I polished off the last of the rhubarb with a spoonful of Cornish vanilla ice cream and son & heir had chocolate sauce with his, for dessert.  So deliciously sinful!  :)

25 August 2013

Oven baked honeyed rhubarb

Such pretty colours.
We have two large rhubarb plants in our garden.  I've mentioned them before, I know, but for those who are new to them, we have the original Champagne rhubarb known as Ruby - plus her daughter, Rubytwo.  I'm sure I've said before how they appear to be planning world domination and I am still of that opinion.

They occupy two planters on the edge of our patio area and currently, you can't actually see down the garden because of them.  Ruby is around 4-5 feet high and Rubytwo is getting there!  We were going to crop Ruby just before the hot weather hit us - and I'm thankful that we didn't.  The huge leaves that both Ruby and Rubytwo had grown were perfect for shading them from the unrelenting sunshine and I'm sure Ruby would have suffered if her corm had have been open to the elements.

Of course, because of the sunshine and heat, both plants lost a little bit of vigour and we didn't want to crop them until they had recovered.  Now, however, several good rainfalls have gone by and they're back on juicy form.

Good enough to eat.
So - time to get a sharp knife out there and crop some rhubarb.

I will be making rhubarb jam - as ever - but before then, I wanted to have some rhubarb to eat with Greek yoghurt, or ice cream or even cream if we've got any.  However, I'm not so keen on the stewed rhubarb approach as you lose the definition of the rhubarb pieces and just wind up with mushy strands.  Tastes okay - but doesn't look particularly attractive.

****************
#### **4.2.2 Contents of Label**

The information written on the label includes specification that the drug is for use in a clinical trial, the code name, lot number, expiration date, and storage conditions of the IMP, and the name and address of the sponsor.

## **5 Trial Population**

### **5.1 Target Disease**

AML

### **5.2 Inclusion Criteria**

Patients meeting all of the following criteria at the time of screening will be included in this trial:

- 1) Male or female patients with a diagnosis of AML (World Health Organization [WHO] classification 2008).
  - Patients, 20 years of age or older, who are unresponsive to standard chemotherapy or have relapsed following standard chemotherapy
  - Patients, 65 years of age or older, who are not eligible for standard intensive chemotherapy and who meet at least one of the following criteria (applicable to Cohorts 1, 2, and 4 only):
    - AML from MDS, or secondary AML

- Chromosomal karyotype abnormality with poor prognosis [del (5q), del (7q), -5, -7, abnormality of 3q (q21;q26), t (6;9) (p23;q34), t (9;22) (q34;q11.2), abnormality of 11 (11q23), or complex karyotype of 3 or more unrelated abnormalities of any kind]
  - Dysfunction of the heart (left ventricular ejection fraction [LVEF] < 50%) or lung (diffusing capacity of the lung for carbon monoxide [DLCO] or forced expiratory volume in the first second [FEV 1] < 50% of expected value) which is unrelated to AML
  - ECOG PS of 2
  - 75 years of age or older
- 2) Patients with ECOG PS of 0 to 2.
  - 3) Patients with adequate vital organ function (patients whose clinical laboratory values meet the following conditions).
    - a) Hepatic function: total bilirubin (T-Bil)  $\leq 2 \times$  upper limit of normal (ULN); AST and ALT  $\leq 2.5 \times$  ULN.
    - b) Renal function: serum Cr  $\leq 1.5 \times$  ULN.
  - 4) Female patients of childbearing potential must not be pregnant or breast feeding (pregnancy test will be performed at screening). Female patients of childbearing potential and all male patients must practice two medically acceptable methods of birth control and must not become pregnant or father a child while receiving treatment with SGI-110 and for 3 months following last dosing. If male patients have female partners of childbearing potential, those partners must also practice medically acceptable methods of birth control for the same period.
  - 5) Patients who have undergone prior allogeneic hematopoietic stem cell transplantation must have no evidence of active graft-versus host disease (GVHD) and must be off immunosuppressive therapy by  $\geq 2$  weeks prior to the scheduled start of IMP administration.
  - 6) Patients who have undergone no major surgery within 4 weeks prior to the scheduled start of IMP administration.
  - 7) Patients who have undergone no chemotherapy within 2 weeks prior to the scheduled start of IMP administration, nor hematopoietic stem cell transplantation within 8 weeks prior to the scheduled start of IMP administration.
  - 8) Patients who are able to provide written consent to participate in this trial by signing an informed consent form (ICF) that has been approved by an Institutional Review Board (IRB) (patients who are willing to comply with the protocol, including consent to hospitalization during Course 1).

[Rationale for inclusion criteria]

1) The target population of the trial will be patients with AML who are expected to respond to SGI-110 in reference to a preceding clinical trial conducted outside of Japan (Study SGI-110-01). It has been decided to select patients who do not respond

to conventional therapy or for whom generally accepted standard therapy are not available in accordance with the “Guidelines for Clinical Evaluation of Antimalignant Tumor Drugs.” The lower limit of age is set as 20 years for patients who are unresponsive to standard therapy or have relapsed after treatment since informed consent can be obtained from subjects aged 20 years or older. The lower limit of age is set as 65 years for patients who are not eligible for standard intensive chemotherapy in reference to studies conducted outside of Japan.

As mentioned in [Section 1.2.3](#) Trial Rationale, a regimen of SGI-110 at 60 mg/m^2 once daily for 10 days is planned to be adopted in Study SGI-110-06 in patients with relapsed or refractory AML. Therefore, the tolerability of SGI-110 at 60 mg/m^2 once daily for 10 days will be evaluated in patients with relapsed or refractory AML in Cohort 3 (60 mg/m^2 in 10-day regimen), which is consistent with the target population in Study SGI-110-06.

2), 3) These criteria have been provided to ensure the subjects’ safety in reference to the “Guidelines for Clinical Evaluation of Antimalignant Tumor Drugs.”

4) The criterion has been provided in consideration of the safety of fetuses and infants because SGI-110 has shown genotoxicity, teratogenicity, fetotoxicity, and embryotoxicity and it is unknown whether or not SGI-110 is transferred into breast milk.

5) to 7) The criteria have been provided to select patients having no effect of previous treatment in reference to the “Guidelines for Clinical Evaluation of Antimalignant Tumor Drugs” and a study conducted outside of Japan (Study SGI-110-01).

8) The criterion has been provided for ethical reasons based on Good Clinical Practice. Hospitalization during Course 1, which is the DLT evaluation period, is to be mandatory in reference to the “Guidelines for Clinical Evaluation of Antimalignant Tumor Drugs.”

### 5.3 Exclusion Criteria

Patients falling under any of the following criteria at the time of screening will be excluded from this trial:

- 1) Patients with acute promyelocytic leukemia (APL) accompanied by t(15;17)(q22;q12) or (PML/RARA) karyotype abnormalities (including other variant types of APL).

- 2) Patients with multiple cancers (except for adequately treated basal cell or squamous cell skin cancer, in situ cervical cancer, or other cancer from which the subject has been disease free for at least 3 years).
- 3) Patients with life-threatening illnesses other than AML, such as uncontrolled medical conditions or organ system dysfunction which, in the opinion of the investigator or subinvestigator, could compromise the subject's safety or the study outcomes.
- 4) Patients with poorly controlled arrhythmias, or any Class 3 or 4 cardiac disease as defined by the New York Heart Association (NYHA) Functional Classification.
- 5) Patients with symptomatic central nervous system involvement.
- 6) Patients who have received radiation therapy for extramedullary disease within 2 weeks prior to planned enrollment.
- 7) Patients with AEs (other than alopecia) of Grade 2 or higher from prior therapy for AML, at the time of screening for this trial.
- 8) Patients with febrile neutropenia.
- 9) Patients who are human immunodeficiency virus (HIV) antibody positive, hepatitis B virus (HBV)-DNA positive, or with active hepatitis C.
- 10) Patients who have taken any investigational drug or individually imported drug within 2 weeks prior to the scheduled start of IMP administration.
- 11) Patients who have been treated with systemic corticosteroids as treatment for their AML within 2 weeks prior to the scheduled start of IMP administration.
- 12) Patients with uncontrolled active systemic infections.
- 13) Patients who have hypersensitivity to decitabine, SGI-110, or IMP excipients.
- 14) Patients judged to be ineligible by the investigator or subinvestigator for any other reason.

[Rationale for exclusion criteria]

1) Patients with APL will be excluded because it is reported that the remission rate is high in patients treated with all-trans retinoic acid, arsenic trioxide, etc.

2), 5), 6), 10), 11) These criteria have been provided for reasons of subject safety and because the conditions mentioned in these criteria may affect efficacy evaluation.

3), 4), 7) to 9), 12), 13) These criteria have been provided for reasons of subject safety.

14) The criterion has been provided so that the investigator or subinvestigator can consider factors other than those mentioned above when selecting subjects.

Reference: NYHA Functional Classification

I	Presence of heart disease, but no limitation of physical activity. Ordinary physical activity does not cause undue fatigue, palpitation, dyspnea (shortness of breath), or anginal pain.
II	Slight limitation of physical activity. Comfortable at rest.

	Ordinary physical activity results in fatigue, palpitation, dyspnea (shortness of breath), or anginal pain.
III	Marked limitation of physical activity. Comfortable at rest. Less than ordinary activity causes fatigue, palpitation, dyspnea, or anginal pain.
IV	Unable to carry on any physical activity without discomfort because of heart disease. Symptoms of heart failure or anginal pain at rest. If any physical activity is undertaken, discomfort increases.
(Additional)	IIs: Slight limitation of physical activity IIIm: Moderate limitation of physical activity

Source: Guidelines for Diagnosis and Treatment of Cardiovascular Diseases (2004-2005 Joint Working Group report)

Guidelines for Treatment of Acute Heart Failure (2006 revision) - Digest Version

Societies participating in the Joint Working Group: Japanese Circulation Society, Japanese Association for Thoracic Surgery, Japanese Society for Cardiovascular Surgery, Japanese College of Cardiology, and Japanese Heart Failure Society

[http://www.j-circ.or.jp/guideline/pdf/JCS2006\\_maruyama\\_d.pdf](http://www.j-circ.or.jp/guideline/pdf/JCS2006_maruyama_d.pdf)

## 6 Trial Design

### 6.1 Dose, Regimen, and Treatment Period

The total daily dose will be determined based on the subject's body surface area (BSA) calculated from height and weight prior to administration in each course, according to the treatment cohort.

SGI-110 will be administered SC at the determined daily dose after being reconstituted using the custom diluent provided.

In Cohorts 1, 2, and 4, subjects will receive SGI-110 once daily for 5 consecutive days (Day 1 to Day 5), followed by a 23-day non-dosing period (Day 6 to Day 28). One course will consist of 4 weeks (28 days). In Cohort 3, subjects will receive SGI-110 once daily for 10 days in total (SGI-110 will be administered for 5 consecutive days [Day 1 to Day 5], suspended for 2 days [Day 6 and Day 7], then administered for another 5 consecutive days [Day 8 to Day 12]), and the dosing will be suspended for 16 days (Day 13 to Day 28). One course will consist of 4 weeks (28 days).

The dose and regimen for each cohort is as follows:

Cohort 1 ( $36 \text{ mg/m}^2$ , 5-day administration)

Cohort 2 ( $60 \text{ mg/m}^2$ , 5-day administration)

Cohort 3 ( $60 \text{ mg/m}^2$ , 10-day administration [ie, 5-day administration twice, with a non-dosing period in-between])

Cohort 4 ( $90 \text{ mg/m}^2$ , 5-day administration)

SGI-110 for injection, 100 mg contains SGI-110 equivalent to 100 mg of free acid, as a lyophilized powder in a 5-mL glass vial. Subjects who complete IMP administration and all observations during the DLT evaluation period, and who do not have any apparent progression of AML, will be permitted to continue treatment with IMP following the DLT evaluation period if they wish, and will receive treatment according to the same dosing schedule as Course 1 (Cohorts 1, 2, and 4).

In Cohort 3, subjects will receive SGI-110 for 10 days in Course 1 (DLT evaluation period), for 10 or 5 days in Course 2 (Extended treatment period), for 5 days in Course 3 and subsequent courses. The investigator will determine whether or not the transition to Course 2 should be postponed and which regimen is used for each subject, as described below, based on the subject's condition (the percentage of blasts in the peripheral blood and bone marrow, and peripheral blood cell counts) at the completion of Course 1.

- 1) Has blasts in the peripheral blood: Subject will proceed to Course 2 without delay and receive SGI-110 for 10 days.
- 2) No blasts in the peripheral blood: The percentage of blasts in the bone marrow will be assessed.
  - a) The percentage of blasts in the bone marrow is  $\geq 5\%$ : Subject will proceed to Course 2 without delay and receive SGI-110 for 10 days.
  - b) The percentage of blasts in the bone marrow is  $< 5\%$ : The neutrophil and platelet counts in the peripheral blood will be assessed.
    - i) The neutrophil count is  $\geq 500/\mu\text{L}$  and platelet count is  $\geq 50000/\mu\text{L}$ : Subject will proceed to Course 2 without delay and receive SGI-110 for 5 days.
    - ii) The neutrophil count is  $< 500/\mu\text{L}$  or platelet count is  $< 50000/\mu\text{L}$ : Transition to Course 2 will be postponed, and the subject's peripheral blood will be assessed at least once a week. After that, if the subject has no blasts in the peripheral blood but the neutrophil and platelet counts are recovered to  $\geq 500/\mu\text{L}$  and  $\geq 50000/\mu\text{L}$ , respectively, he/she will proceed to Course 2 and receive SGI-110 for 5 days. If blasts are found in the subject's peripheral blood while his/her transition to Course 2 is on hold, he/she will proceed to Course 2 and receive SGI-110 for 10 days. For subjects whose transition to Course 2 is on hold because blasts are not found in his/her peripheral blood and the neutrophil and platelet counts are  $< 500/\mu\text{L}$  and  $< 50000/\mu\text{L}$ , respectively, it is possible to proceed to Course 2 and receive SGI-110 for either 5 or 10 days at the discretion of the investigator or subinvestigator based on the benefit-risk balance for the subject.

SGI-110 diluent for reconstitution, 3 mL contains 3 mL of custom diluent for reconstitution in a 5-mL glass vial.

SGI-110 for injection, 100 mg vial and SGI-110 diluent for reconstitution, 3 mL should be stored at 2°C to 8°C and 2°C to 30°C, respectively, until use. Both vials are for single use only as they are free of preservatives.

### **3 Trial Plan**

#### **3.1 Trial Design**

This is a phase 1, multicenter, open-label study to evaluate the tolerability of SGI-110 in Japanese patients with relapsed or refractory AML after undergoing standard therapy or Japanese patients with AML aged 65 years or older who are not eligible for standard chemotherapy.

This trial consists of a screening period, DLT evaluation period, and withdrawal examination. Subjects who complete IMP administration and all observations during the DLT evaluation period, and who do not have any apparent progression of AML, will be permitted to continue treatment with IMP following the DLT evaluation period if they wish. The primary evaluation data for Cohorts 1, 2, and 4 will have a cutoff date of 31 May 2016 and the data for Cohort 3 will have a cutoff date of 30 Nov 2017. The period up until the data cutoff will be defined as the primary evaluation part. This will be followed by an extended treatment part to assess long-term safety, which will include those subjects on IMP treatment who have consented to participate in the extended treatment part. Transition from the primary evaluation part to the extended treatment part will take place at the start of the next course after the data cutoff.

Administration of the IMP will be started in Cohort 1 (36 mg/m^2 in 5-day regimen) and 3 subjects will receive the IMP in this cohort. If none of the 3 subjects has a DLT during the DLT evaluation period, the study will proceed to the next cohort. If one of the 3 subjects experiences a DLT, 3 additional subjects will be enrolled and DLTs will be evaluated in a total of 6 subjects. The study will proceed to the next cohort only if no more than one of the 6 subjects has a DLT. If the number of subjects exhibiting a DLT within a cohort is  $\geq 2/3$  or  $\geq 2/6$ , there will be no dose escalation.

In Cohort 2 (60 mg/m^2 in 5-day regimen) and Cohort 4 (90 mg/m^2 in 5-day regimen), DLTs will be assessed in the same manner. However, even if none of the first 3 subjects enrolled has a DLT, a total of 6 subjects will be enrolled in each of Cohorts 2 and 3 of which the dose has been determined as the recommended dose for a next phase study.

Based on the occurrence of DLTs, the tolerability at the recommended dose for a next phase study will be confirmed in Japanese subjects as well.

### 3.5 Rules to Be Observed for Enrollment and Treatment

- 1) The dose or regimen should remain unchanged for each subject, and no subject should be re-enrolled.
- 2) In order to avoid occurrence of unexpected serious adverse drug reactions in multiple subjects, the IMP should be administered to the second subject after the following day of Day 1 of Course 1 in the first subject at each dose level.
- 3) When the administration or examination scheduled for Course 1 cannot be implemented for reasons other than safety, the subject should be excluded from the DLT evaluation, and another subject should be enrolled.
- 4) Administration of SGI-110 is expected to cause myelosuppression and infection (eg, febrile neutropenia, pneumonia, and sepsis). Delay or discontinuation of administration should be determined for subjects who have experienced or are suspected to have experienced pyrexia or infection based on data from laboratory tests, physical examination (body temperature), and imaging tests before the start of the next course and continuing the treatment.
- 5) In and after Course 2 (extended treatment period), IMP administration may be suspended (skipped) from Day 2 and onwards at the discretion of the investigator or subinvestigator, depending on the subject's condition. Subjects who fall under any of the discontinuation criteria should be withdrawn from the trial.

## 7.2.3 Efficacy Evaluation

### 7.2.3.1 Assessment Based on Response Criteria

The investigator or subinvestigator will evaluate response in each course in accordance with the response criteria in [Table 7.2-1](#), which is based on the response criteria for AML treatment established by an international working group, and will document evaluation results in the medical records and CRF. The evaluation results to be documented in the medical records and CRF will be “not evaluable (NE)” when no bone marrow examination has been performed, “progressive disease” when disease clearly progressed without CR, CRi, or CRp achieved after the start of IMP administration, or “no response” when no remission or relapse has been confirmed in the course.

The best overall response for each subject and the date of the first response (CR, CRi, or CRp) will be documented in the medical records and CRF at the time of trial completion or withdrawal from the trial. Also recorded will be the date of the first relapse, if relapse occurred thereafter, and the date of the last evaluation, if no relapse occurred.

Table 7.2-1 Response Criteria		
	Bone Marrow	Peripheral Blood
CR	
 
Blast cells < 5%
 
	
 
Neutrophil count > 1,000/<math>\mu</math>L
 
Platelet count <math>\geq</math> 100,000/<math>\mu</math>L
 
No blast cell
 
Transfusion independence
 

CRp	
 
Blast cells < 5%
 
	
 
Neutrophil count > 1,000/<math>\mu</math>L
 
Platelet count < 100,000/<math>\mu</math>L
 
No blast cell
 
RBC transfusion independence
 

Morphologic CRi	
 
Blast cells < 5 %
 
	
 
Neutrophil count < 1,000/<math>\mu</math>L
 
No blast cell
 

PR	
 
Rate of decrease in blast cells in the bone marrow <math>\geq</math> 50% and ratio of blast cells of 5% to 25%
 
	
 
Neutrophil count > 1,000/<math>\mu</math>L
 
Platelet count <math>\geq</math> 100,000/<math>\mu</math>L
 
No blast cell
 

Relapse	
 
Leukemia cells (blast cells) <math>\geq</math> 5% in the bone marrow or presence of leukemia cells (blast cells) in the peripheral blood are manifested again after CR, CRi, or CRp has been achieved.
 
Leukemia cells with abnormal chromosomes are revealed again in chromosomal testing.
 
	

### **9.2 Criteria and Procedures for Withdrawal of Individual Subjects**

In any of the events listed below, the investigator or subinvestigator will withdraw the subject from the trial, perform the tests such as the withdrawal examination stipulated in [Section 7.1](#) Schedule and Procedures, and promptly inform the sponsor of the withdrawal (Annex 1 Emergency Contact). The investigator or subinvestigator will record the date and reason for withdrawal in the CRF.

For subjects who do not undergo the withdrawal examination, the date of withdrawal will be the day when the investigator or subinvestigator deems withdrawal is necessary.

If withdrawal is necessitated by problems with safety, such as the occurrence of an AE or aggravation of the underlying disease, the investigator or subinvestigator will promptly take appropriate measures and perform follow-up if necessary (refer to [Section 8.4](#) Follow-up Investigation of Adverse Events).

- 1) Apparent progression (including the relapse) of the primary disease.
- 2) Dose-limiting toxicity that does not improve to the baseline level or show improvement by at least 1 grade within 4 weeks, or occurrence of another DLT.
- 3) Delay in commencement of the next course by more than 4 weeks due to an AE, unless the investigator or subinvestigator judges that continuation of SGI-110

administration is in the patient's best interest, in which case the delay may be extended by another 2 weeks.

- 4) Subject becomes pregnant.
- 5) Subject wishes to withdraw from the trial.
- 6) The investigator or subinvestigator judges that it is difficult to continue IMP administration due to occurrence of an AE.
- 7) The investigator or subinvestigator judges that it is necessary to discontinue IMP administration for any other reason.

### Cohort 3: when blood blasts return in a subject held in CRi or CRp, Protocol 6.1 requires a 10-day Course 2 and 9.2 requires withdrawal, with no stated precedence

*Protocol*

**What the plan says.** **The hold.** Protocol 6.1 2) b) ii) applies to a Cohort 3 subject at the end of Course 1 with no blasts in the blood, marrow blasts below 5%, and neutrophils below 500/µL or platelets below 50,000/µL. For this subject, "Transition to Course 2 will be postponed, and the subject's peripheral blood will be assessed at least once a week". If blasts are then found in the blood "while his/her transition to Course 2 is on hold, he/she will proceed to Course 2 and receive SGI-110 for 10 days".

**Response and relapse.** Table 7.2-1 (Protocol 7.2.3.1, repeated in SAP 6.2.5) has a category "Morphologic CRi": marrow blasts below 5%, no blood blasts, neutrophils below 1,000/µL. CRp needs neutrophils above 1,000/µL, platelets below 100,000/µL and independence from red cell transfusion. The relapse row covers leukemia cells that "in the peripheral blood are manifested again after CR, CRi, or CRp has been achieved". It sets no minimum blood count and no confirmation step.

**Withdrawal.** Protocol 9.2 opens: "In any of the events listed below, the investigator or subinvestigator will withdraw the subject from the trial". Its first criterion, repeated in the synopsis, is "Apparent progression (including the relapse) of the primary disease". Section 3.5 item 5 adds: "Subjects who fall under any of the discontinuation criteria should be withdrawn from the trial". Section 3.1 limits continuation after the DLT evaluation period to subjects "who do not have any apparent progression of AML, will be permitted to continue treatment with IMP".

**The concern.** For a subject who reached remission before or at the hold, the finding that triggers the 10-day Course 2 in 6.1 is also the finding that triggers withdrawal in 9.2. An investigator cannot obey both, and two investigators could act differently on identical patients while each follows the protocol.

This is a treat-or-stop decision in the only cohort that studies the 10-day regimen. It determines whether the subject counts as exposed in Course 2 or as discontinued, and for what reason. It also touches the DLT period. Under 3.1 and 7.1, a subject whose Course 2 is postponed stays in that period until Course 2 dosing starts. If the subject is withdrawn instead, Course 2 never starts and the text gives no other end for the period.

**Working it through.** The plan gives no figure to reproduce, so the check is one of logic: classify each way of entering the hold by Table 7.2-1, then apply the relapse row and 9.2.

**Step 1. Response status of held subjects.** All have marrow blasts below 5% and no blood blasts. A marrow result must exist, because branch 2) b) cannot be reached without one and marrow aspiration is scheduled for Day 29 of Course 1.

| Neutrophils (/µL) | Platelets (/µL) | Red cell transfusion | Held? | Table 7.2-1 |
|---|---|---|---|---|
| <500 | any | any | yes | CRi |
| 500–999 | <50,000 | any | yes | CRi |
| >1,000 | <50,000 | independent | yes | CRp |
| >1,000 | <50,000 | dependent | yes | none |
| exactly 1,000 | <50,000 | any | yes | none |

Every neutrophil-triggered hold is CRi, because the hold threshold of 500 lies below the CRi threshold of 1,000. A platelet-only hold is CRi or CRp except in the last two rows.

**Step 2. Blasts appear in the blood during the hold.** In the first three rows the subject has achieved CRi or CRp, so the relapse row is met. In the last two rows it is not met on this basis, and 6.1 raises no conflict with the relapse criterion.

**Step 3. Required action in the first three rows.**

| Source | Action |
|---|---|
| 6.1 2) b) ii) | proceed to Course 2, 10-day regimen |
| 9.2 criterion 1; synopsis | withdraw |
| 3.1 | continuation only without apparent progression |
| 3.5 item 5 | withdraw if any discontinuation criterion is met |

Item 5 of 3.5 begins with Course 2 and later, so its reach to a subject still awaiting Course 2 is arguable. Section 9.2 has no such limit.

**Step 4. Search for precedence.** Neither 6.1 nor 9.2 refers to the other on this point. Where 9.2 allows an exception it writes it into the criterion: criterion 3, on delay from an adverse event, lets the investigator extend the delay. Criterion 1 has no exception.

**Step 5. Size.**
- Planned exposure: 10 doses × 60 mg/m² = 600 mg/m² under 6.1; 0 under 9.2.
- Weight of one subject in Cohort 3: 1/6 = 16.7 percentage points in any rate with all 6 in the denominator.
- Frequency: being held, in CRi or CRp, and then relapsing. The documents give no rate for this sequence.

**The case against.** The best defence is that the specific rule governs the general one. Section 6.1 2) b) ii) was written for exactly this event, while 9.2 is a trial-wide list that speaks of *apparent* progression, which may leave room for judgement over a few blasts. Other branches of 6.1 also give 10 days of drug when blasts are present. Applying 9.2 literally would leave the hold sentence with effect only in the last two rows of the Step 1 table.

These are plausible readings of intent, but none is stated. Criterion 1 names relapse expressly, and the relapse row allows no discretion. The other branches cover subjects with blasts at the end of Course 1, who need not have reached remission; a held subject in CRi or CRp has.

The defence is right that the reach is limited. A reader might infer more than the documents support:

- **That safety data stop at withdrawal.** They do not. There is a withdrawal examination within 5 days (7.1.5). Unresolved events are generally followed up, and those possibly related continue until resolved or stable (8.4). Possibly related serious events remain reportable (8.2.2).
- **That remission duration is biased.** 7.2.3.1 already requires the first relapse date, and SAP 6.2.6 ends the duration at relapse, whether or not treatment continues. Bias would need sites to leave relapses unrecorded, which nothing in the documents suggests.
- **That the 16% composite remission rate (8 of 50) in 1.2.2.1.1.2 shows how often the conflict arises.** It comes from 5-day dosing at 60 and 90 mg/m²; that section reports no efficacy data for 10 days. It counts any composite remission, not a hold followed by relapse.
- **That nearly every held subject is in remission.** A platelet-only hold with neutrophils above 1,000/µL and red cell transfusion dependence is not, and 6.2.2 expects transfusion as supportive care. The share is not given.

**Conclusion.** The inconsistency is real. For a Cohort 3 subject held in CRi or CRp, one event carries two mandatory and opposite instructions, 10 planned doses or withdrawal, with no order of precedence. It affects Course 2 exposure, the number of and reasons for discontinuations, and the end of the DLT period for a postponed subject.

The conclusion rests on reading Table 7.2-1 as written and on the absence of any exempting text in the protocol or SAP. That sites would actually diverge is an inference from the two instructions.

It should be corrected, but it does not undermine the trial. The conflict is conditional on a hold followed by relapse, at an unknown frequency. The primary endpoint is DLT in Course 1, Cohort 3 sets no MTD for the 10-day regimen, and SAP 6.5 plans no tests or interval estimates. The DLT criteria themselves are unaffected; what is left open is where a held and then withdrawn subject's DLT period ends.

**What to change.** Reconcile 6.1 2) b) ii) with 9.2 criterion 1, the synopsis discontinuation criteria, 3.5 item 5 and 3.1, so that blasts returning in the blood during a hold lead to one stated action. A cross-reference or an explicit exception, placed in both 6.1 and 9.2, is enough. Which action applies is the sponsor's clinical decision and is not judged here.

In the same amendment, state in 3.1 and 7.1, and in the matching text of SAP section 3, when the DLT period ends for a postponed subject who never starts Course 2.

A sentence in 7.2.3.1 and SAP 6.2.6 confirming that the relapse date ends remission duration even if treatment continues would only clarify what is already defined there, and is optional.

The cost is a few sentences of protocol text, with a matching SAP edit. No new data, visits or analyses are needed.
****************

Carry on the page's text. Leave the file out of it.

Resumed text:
I had cooked rhubarb in the oven in the past and so decided to go down that route today.  I packed a lasagne dish with four huge stalks cut into pieces - there were several layers - and sprinkled with a little sugar.  I didn't want to use all the sugar they would need, as I had a mind to add something sweet at a later date when I could taste as I went along.  That way, I didn't run the risk of over-sweetening as you do when you're just guessing at it - as with stewed rhubarb.

The pieces stayed wonderfully whole and although the rhubarb did create some juice, being uncovered as it cooked helped to keep the juice to a minimum and so leave the pieces whole.

With Greek yoghurt - mmmmn!

Once the rhubarb was almost cool, I stirred in some runny honey and with a sudden stroke of sheer genius (if I say so myself!), added a teaspoonful of orange flower water.  Between the honey and the orange flower water, they transformed the rhubarb from something that was good, to something that was very special.  I just love how the addition of two separate ingredients can do that to food.

The four huge stalks made enough for 5-6 desserts with Greek yoghurt, cream or ice cream.  I almost can't wait until dessert.  Try it - I'm sure you won't be disappointed. I've even put some on my morning bran flakes.  Makes for a very zingy start to the day!